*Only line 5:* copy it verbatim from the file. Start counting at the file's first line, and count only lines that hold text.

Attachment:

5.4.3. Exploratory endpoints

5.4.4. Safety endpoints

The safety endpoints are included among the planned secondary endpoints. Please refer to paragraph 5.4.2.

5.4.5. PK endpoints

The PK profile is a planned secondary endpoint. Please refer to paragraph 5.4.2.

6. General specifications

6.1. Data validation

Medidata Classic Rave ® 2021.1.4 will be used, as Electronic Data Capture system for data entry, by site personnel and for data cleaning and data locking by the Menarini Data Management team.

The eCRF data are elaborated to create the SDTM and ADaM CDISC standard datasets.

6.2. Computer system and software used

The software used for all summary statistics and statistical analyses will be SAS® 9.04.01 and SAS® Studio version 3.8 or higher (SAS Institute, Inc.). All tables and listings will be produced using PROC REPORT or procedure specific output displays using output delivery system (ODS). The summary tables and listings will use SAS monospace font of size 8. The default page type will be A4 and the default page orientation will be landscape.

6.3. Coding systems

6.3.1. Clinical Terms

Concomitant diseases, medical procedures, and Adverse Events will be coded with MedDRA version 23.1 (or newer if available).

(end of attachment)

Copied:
The PK profile is a planned secondary endpoint. Please refer to paragraph 5.4.2.